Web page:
First things first, I am not a mother. I wouldn't presume to speak as if from personal experience in conversations about parenting and motherhood. I have no right, nor desire to suggest that I have any idea what it is like to be a mother, and I've learnt from experience that it's very important for a childless woman to get that disclaimer out of the way before daring to make any statement about child rearing.

That said, I have a lot of respect for mothers. I may not be a mother, but I have one, and I know that I'd be lost without her. She is one of the most selfless people I know. She's always put the needs of her child before her own, which seems to be a common feature of motherhood. When I look back at my childhood, I don't know how she managed to juggle all of the responsibilities she had on her plate.

But she did. Because that's what mums do.

Essentially, my mum had two jobs. One that she was paid for and one that she wasn't. As a small business owner in the hospitality industry and a mother, both of her jobs involved very long hours and no holiday pay, sick leave or public holidays. Both of them were challenging and rewarding in their own ways.


When I spoke to her on the phone this week, she wryly pointed out to me that the job of being a mother never stops. She's right. I may be 28, but I still need my mum.

Over the years, I have found myself thinking occasionally about what it would be like to be a mother, and while I think it would be a wonderful, fulfilling and life-changing experience, I also think that it would be bloody hard work. If my child were anything like me (sorry, Mum), I know it would be hard work.

Yes, work. Work that is vital to the health and continuation of our society (although I'd venture that the same work that mothers do could easily be done by fathers too, and should be), but still, work. Research released in 2017 found that mothers work an average of 98 hours a week. That's more than double the time that 9-5 workers spend at the office.

Mark Richardson, who is not a mother, does not believe that being a mother is a real job. And maybe he would know about things that are not a real job, given that his past job was to spend the odd day plodding 22 metres up and down in short bursts between lunch, afternoon tea, and dinner breaks, and his current job is to talk about sport for a few hours on weekday mornings.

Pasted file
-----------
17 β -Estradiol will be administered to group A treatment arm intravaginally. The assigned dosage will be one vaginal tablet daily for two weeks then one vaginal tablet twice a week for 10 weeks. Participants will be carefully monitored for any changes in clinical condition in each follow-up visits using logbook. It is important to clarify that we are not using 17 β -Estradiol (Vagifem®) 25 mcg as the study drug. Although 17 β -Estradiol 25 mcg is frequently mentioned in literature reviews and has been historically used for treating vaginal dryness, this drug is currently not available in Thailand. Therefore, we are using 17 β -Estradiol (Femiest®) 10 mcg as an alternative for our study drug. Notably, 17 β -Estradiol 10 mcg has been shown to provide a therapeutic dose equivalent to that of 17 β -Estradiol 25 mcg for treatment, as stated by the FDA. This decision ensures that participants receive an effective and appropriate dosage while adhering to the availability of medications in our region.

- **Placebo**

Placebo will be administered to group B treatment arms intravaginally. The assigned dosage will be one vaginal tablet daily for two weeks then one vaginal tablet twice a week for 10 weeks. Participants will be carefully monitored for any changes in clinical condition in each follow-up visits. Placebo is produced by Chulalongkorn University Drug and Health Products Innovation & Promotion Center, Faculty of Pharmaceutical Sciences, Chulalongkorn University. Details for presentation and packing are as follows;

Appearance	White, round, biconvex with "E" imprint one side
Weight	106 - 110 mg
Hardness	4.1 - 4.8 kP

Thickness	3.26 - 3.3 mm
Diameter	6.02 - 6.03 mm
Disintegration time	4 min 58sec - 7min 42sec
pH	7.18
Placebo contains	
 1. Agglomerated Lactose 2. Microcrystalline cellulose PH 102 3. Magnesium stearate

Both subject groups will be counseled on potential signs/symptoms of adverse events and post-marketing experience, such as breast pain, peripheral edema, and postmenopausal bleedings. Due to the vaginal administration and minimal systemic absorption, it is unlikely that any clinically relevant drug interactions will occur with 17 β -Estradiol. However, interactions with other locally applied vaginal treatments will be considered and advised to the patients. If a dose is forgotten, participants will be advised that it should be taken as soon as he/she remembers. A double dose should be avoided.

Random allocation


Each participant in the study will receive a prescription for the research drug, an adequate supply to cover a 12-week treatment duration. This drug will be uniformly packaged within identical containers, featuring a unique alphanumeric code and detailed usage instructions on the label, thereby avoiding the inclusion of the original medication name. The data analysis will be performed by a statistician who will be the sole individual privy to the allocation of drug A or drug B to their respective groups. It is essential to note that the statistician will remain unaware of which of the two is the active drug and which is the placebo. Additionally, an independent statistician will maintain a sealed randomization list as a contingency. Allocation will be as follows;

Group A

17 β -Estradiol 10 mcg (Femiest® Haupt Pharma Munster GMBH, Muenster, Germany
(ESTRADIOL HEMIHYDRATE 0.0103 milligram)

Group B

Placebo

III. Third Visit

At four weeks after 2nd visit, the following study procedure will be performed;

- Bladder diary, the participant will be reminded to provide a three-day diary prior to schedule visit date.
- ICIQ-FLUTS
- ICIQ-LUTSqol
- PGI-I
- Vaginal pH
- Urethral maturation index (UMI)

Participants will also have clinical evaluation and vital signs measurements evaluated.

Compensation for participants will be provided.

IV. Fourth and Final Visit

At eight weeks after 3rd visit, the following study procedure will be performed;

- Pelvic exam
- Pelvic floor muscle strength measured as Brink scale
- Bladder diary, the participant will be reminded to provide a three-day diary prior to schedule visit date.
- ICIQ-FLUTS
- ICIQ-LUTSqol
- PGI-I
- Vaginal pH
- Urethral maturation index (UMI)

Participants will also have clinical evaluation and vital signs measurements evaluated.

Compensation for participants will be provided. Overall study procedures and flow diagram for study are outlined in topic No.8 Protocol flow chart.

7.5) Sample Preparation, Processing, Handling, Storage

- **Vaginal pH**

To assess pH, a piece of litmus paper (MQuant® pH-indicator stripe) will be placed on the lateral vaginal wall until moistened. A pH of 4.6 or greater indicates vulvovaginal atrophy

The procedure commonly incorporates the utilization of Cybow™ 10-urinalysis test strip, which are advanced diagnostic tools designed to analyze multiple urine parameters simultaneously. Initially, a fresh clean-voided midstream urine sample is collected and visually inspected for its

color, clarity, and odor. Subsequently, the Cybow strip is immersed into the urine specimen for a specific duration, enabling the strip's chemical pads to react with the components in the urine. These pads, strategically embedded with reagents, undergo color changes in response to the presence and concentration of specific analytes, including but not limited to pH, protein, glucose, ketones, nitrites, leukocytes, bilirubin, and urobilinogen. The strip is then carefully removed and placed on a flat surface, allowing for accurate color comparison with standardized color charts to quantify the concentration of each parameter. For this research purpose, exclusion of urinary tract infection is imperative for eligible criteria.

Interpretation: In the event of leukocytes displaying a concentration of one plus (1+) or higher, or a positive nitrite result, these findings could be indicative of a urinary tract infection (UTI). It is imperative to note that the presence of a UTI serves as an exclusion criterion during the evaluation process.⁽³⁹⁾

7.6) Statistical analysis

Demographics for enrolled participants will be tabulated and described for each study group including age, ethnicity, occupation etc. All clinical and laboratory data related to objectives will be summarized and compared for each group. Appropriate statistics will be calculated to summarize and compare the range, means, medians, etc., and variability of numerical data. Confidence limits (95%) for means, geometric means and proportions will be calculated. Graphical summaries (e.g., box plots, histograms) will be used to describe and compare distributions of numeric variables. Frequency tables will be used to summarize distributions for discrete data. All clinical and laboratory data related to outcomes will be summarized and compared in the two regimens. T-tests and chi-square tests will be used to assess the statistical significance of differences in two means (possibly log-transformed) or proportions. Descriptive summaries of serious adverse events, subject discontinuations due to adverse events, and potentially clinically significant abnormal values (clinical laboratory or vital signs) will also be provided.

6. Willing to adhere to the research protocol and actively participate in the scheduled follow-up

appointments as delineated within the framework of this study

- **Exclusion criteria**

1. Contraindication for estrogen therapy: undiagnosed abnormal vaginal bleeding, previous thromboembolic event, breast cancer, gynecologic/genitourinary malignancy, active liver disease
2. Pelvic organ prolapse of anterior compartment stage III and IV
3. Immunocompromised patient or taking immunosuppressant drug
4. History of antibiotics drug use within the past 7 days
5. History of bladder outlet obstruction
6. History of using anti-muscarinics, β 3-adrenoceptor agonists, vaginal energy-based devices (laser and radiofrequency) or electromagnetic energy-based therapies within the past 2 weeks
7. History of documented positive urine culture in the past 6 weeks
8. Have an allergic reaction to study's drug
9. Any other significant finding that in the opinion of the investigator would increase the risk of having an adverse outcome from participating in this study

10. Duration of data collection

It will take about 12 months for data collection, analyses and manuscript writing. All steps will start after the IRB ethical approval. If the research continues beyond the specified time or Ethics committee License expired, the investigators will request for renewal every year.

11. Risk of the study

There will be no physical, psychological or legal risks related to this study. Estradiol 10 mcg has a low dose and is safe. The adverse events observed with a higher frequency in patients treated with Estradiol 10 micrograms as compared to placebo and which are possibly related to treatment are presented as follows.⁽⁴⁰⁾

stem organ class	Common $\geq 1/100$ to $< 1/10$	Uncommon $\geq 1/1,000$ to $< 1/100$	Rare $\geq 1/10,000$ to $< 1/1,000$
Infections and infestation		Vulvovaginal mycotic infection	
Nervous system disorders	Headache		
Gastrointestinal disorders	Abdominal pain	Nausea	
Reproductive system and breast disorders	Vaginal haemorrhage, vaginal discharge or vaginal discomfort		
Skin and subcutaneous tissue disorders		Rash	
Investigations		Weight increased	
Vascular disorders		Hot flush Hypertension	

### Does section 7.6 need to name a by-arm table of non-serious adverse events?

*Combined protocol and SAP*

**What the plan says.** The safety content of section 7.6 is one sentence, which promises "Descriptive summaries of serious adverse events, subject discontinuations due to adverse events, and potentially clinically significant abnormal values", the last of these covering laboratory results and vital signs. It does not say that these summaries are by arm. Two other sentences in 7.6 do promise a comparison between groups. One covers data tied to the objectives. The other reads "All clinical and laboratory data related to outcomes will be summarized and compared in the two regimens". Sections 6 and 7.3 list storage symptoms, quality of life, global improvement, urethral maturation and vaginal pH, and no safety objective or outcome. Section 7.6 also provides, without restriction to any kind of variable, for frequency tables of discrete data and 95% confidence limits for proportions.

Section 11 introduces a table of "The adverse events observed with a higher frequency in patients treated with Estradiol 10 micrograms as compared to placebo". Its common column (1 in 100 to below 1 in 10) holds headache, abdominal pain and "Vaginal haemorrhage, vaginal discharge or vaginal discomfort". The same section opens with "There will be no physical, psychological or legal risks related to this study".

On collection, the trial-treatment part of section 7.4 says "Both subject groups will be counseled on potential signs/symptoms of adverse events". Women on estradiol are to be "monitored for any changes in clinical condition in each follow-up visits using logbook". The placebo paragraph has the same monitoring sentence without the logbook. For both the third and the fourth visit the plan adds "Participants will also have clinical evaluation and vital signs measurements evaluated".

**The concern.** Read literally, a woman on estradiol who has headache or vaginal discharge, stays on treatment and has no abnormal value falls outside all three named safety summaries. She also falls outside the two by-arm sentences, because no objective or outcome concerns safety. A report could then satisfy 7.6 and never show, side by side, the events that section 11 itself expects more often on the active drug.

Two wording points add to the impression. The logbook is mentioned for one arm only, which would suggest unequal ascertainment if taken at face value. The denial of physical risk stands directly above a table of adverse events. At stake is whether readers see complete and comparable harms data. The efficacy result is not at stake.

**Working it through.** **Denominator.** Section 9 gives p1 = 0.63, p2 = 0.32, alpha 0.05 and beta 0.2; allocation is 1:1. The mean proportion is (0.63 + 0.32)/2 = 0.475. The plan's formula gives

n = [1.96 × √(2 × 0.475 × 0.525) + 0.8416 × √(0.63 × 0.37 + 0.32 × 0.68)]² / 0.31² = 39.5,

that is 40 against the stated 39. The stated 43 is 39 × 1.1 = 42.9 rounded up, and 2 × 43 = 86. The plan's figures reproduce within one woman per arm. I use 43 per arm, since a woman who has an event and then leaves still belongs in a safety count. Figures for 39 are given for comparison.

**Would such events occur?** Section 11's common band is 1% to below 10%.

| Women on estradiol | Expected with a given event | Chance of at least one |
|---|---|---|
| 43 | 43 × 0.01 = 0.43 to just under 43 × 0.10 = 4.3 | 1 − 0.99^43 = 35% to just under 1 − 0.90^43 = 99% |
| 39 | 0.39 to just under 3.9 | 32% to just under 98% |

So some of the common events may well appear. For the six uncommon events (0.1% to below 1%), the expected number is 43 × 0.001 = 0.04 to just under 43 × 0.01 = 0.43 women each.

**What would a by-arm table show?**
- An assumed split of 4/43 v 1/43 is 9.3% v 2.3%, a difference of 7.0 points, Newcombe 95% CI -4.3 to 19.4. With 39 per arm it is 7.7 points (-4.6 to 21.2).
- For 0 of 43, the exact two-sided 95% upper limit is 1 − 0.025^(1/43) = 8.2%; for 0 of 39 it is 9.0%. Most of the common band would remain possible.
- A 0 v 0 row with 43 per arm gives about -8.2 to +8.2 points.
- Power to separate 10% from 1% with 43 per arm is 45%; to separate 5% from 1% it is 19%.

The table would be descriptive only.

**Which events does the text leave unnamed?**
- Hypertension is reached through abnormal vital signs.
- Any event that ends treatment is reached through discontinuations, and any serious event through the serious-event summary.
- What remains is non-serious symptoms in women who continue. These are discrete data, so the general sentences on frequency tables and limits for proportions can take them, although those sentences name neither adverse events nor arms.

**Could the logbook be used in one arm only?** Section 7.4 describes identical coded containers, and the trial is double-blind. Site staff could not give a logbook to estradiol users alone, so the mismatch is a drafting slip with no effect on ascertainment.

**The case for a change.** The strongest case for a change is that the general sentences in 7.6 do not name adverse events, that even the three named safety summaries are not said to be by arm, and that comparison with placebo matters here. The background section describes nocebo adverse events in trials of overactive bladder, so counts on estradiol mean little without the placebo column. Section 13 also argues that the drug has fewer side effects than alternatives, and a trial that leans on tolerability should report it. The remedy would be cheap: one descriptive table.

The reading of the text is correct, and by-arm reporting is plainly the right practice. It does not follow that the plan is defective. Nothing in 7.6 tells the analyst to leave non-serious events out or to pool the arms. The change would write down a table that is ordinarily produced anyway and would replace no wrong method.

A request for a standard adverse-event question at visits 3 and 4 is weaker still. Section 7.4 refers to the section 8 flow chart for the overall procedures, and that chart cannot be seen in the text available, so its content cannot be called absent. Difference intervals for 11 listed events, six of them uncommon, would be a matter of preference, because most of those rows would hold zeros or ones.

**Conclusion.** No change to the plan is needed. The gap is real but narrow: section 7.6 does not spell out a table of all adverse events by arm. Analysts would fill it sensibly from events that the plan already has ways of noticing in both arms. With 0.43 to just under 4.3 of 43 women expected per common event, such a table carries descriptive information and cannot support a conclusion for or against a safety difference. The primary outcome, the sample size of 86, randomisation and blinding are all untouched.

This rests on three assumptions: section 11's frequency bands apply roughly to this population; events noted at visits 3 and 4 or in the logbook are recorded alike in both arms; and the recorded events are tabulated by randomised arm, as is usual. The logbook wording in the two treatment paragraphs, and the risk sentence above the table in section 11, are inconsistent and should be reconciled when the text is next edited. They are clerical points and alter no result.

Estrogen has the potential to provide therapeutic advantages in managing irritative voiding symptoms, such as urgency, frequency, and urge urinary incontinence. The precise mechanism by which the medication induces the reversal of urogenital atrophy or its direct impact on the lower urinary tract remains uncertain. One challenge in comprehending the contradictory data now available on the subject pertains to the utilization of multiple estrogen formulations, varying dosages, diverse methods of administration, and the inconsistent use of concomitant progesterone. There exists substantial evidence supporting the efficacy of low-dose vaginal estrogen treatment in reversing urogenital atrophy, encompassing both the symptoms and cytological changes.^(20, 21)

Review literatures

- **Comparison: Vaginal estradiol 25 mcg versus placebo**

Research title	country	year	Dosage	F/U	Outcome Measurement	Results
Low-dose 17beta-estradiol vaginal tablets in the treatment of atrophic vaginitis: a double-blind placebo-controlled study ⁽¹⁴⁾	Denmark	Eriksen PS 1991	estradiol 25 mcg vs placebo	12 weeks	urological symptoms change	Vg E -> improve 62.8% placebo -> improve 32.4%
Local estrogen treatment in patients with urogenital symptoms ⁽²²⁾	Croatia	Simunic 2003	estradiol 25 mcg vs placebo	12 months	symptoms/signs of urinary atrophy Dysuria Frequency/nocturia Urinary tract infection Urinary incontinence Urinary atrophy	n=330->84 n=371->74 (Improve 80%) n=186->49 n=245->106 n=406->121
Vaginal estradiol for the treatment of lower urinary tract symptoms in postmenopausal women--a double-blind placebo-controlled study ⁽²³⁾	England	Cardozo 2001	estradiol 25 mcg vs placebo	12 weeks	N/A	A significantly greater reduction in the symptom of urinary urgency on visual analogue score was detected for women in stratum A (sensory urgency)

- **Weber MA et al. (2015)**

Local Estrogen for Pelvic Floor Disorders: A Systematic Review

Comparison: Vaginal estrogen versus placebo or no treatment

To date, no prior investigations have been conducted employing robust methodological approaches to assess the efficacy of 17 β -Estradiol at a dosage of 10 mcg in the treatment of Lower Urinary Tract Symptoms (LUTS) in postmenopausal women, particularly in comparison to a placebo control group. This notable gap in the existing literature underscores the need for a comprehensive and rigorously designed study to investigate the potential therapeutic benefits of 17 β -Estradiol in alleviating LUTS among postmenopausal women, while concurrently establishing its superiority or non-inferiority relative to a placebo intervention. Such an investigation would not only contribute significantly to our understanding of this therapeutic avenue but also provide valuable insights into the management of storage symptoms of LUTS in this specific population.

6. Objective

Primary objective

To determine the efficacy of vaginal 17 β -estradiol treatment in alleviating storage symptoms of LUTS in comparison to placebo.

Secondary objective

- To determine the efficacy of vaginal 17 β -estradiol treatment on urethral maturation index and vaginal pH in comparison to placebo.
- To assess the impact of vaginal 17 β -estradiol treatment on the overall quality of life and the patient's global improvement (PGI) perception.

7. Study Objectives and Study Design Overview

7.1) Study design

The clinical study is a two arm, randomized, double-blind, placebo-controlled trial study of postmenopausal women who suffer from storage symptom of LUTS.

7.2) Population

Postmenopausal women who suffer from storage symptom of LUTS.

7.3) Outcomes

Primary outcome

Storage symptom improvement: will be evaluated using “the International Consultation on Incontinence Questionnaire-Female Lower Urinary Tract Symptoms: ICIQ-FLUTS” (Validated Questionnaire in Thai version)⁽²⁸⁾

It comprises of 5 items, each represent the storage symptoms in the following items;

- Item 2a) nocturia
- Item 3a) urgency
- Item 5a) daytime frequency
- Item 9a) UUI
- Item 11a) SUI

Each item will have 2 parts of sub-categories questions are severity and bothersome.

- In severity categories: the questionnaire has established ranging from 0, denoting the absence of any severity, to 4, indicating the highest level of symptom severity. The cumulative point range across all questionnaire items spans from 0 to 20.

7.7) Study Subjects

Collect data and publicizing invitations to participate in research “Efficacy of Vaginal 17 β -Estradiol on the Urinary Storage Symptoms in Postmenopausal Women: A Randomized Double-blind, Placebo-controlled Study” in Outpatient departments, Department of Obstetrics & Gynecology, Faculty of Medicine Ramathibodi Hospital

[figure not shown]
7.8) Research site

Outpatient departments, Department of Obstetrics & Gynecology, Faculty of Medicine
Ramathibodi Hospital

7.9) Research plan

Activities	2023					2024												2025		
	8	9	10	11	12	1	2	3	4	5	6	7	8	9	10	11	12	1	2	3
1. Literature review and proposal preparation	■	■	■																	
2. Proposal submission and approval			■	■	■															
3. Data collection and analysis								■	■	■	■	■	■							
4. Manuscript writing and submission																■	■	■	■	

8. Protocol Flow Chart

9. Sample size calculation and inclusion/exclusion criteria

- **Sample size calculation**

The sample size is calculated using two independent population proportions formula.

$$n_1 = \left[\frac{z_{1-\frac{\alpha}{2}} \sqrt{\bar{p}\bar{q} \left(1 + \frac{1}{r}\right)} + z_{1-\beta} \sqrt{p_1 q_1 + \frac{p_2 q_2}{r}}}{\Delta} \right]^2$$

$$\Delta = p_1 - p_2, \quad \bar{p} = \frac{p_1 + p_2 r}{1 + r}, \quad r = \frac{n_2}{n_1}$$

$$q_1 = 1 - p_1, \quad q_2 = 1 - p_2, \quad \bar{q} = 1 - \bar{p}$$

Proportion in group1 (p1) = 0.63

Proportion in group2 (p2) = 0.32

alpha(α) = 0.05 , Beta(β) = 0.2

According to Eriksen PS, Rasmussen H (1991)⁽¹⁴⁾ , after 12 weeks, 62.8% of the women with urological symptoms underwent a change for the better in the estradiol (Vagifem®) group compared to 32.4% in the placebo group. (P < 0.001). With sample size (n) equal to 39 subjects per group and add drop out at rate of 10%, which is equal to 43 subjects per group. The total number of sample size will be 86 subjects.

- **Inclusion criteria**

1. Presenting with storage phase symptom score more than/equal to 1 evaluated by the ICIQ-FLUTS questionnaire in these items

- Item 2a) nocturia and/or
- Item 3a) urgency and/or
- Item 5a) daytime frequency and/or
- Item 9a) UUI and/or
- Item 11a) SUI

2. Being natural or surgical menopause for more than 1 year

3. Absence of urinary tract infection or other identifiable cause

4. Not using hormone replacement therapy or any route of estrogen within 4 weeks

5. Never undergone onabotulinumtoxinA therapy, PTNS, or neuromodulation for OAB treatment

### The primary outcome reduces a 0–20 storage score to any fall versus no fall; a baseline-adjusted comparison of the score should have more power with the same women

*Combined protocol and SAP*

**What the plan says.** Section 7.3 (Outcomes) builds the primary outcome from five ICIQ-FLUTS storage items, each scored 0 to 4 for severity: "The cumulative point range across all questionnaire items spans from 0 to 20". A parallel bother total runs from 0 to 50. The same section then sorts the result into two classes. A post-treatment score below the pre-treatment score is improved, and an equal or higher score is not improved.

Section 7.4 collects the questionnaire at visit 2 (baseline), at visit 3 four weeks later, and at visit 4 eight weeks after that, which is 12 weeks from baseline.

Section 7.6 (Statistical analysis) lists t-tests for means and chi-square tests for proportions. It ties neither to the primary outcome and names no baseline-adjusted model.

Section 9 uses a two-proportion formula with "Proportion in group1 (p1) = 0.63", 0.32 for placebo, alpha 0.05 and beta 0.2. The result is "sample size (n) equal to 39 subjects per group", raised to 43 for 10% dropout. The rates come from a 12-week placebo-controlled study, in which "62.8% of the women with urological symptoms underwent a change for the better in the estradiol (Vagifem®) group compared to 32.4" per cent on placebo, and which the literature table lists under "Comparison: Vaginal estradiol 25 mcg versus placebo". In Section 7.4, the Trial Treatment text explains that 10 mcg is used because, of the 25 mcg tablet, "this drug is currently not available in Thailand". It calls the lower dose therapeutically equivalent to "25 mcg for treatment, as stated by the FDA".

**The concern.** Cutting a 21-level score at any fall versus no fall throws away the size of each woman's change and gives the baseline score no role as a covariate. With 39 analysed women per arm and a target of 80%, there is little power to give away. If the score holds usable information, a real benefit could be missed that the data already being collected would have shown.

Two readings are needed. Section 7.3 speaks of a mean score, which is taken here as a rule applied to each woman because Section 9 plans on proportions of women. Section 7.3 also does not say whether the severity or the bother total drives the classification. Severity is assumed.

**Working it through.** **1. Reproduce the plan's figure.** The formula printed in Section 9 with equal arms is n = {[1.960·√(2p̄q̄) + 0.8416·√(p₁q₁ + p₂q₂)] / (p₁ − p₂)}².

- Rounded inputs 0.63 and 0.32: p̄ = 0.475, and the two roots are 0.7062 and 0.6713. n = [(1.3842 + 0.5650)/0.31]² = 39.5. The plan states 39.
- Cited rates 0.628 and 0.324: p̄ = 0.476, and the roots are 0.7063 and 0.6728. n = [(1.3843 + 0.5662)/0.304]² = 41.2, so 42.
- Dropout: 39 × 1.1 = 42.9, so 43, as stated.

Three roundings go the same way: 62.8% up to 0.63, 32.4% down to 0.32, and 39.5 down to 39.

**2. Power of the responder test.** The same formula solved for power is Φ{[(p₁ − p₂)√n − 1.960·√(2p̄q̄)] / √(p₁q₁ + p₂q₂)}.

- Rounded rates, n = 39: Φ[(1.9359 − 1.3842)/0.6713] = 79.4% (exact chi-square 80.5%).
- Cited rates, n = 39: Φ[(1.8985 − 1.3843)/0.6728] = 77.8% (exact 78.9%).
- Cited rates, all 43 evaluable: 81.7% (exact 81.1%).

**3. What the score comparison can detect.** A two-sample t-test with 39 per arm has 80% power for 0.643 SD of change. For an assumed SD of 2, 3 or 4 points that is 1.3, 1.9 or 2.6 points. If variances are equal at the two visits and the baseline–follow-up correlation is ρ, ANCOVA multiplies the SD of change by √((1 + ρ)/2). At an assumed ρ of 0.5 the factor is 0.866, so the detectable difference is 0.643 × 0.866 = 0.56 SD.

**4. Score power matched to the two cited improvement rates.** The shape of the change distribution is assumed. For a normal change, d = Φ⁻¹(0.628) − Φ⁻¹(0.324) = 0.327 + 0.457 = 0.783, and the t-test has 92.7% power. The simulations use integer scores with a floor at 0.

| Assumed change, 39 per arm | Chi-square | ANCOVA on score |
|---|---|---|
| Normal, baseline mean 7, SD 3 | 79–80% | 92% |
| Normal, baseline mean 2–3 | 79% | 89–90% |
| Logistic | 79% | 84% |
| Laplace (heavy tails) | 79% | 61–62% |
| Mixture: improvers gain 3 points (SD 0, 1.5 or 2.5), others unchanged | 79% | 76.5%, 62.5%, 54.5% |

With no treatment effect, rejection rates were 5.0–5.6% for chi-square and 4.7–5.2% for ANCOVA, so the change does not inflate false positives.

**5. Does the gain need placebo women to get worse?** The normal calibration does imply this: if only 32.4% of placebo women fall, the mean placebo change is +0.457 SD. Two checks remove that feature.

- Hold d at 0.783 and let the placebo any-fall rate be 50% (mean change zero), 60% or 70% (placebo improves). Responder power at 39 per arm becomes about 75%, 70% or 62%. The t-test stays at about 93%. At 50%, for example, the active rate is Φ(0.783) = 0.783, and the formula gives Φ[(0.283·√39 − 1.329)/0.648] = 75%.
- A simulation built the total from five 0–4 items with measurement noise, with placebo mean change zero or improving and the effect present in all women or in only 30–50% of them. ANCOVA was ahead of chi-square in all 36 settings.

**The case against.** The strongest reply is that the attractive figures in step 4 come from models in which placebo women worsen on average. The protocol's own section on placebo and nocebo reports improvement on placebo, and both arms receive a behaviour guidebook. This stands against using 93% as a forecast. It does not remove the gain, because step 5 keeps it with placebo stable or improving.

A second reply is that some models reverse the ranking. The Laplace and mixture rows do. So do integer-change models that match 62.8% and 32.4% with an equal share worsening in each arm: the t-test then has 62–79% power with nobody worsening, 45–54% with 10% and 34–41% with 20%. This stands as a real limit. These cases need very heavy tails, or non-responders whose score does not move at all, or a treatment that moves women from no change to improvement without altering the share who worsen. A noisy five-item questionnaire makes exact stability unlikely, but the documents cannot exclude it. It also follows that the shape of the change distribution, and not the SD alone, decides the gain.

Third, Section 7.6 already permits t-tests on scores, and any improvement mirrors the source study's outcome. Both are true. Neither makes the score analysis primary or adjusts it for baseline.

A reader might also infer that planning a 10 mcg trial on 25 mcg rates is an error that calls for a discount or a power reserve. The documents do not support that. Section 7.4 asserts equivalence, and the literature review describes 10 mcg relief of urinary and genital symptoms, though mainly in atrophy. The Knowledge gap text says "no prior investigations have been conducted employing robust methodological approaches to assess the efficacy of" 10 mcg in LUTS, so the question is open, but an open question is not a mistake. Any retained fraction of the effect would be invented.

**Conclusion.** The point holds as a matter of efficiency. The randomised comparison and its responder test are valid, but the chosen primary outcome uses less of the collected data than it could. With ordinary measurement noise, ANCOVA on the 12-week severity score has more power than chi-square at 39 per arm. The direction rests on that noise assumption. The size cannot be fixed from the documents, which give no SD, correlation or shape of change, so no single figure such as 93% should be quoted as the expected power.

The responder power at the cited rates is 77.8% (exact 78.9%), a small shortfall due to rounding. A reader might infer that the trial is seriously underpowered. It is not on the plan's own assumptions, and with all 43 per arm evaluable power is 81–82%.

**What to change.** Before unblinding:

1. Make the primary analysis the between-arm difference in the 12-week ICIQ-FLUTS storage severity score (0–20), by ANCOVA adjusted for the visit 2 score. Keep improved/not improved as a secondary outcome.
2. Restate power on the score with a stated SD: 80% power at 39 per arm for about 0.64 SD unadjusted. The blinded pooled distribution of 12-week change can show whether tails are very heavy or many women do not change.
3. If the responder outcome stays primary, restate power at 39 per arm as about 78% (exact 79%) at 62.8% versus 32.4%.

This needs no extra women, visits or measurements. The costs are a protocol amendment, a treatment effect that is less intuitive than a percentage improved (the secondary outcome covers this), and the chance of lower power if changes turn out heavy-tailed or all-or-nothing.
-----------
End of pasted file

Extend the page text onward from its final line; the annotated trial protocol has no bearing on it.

And before cricket fans come after me with pitchforks, I say that in jest as a cricket fan myself.

Barbs aside, however, when I read about Richardson's comments, I could barely muster an eye roll. It made me wonder whether he is now making a deliberate effort to say plonker-ish things in order to create some kind of brand as a talkback shock jock. Does Mark Richardson really believe the things that Mark Richardson says? One hopes not.

Whether Richardson intended it or not, his comments diminish the work of mothers. As a Twitter user pointed out to me, "generally anyone describing work you do as a 'blessing' (or vocation) is trying to devalue it". As someone who began her career as a singer, I can certainly agree with that. Generally those who described my work as a "blessing", "vocation", or some other warm, fuzzy, non-professional term were people who were trying to get me to do it for free.

I think it's pretty safe to say that being a mother is much harder than being a singer, or a cricketer, or a media shock jock. Arguably, motherhood is also much more important to the survival of the species than most other careers. While it's certainly not for everyone, the decision to become a mother and take on that difficult and crucial role deserves to be supported, rather than devalued.


Let's face it, if we paid mothers what they were worth for their work, we'd probably bankrupt every economy on the planet. A better solution, in my humble opinion, would be for families to share the unpaid labour that generally falls to mothers more equally, and for workplaces to implement policies that are supportive of parents. With two parents sharing the load, childcare options made available, and with other family members pitching in, the job of being a mother would hopefully be a lot less labour-intensive.

There's been an assumption in our society for too long that mothers will handle the bulk of the childcare and domestic work by default, and it's high time that we rethought that idea. I don't believe the fact that childcare and domestic work are generally carried out by women, and that those tasks are unpaid, is a coincidence.

When Clarke Gayford becomes a stay-at-home dad in a few months, I wonder whether people will tell him that his work is not a real job. I wonder whether he'll be told that his role as a stay-at-home parent is a "blessing", and that it can't possibly be considered a job.

Regardless of what the naysayers might say, he'll be doing some of the most important work known to humankind.